Communication, Persuasion, and the Conditioning Value of Selective Exposure: Like Minds May Unite and Divide but They Mostly Tune Out

Communication, Persuasion, and the Conditioning Value of Selective Exposure: Like Minds May Unite and Divide but They Mostly Tune Out

Abstract
Political observers of all types often express concerns that Americans are dangerously polarized on political issues and are, in part due to the availability of opinionated niche news programming (e.g., ideological cable, radio, and Internet news sources), developing more entrenched political positions. However, these accounts often overlook the fact that the rise of niche news has been accompanied by the expansion of entertainment options and the ability to screen out political news altogether. We examine the polarizing effects of opinionated political talk shows by integrating the Elaboration Likelihood Model of attitude development into our own theoretical model of selective media exposure. We employ a novel experimental design that gives participants agency to choose among news and entertainment programming by including treatments that allow participants to select the programming they view. The results from two studies show that ideological shows do indeed have the power to polarize political attitudes, especially among individuals who possess strong motivations to craft counterarguments. However, the polarizing force of cable news is diminished considerably when individuals are given the option to tune out.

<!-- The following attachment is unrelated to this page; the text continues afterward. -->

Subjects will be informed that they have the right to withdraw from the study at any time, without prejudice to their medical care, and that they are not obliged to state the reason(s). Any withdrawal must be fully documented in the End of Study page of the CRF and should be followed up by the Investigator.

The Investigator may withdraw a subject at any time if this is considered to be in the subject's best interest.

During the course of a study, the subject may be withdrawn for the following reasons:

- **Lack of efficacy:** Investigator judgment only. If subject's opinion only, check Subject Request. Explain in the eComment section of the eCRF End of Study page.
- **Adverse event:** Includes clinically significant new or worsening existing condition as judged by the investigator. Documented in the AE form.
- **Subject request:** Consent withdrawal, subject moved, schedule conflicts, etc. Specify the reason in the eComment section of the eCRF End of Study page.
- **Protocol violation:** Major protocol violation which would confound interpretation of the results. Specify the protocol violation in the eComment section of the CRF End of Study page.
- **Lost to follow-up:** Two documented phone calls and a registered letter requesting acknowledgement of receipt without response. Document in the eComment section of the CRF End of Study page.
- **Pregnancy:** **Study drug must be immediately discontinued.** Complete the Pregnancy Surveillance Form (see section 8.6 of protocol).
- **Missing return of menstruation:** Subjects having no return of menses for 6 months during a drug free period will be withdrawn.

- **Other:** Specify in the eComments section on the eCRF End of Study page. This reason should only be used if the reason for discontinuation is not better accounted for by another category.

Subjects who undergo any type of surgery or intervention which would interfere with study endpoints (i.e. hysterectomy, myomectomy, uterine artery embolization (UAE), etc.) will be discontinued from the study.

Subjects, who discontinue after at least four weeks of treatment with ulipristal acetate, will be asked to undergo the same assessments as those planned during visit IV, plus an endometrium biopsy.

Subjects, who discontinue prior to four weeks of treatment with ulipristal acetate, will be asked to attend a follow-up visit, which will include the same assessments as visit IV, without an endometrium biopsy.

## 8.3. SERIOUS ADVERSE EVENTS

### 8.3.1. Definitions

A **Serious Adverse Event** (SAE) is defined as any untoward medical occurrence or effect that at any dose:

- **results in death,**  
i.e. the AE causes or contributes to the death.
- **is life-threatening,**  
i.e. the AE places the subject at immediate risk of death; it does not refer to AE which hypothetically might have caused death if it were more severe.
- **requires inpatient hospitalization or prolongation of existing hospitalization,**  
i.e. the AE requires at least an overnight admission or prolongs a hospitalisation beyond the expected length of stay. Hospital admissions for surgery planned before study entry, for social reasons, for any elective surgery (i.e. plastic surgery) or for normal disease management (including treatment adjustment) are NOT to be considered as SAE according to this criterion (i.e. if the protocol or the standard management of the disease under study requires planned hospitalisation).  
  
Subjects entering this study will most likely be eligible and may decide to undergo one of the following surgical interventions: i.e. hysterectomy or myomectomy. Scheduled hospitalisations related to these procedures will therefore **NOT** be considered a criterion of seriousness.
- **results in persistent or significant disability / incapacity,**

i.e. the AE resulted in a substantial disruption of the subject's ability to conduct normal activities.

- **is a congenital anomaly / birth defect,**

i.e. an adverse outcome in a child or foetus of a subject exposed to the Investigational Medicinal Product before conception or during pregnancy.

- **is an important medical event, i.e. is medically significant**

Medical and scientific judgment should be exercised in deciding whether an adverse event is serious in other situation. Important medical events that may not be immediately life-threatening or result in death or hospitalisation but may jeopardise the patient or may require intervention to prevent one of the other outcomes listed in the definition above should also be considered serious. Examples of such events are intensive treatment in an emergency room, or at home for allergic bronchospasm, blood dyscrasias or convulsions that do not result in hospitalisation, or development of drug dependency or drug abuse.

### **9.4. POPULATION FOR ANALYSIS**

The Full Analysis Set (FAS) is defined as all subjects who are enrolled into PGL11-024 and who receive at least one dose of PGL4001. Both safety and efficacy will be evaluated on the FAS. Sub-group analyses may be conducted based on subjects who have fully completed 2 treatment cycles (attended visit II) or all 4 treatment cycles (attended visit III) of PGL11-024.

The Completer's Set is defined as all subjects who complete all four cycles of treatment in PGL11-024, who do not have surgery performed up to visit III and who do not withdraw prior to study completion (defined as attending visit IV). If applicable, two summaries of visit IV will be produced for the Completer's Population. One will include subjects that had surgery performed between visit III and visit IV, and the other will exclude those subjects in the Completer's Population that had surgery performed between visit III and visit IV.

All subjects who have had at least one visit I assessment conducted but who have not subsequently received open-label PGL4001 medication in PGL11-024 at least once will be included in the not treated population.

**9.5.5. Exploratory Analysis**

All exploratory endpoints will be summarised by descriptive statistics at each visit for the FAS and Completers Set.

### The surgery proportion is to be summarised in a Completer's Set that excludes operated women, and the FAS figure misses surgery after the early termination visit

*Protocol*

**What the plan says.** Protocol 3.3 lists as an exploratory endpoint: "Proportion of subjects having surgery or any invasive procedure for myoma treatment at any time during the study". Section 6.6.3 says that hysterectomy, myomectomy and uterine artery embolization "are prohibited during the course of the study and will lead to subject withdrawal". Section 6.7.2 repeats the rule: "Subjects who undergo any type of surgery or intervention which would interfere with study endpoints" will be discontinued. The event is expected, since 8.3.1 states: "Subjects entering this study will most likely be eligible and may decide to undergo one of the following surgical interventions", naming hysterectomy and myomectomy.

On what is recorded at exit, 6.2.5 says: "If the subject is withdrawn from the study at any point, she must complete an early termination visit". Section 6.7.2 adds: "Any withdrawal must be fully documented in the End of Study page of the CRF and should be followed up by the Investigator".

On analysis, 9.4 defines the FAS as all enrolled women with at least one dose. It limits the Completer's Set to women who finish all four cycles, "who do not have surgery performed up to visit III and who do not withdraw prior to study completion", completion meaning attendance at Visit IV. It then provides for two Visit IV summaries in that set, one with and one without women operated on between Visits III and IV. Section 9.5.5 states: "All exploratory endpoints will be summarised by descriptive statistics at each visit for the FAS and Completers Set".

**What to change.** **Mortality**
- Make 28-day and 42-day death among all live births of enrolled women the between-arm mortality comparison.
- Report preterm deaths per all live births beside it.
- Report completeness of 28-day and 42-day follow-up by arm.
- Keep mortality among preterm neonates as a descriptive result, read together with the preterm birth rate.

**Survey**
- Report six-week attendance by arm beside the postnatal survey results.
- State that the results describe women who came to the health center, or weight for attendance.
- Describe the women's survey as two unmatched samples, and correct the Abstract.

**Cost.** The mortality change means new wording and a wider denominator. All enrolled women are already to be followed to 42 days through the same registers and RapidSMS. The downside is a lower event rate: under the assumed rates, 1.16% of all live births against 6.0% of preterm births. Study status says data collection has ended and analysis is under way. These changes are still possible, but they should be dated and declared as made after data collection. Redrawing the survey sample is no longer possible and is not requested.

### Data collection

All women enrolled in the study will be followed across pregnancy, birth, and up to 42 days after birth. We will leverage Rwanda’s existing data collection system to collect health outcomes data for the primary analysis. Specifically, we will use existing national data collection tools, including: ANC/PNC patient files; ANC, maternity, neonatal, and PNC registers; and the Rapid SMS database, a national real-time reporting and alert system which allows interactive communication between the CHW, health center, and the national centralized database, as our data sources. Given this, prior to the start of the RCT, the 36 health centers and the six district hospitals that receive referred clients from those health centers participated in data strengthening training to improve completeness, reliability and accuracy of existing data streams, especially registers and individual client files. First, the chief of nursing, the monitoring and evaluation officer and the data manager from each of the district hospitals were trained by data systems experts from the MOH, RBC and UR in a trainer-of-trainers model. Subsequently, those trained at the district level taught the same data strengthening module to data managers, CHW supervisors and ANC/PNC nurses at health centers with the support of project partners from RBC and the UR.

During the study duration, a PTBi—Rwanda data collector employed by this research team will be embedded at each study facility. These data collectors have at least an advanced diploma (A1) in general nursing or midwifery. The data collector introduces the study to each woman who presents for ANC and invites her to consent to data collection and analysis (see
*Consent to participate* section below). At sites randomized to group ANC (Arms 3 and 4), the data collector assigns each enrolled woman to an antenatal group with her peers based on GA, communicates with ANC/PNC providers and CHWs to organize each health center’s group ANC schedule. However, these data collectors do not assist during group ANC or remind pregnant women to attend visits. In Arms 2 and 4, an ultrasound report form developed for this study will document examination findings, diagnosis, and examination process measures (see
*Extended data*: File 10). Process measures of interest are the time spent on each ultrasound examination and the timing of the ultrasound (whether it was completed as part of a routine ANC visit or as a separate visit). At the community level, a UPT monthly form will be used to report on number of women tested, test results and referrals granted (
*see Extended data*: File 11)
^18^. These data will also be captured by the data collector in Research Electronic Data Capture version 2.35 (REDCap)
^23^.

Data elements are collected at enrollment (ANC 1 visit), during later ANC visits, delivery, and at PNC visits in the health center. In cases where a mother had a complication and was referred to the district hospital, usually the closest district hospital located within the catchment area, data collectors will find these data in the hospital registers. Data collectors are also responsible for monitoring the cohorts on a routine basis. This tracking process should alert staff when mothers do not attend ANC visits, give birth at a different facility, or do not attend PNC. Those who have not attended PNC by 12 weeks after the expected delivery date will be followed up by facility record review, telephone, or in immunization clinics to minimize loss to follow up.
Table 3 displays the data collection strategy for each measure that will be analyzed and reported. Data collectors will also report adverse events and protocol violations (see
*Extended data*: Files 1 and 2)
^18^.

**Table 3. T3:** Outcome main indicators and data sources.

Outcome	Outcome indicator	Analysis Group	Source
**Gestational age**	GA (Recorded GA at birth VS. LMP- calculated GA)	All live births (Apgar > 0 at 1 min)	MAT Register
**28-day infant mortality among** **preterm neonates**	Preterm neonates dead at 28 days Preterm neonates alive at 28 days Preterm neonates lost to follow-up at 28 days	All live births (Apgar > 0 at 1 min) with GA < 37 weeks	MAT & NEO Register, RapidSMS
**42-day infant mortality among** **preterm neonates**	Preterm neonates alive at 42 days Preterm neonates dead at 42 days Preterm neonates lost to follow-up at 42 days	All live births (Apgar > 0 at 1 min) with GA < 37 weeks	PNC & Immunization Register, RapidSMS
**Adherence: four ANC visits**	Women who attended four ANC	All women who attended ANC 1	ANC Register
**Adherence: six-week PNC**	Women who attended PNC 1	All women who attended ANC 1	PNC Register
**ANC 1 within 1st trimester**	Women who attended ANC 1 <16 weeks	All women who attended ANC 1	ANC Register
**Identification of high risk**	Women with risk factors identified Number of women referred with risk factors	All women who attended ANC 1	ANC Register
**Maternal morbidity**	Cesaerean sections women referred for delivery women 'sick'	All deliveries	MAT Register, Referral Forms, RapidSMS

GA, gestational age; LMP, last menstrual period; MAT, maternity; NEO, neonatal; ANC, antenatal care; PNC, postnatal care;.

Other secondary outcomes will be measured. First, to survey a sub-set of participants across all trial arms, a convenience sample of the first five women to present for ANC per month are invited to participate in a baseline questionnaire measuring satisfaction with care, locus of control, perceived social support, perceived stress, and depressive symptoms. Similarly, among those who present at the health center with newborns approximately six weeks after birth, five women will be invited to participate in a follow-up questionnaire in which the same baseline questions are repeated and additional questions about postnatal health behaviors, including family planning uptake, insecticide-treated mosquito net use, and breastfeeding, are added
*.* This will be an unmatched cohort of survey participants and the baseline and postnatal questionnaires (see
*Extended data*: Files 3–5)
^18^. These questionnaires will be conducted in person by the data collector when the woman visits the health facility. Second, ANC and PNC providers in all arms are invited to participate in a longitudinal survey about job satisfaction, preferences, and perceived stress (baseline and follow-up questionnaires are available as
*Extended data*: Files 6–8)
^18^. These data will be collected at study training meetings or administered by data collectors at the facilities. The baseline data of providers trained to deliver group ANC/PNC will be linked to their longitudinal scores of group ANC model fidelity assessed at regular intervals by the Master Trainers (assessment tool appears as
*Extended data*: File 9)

Communication, Persuasion, and the Conditioning Value of Selective Exposure Like Minds May Unite and Divide but They Mostly Tune Out

 

Communication, Persuasion, and the Conditioning Value of Selective Exposure: Like Minds May Unite and Divide but They Mostly Tune Out

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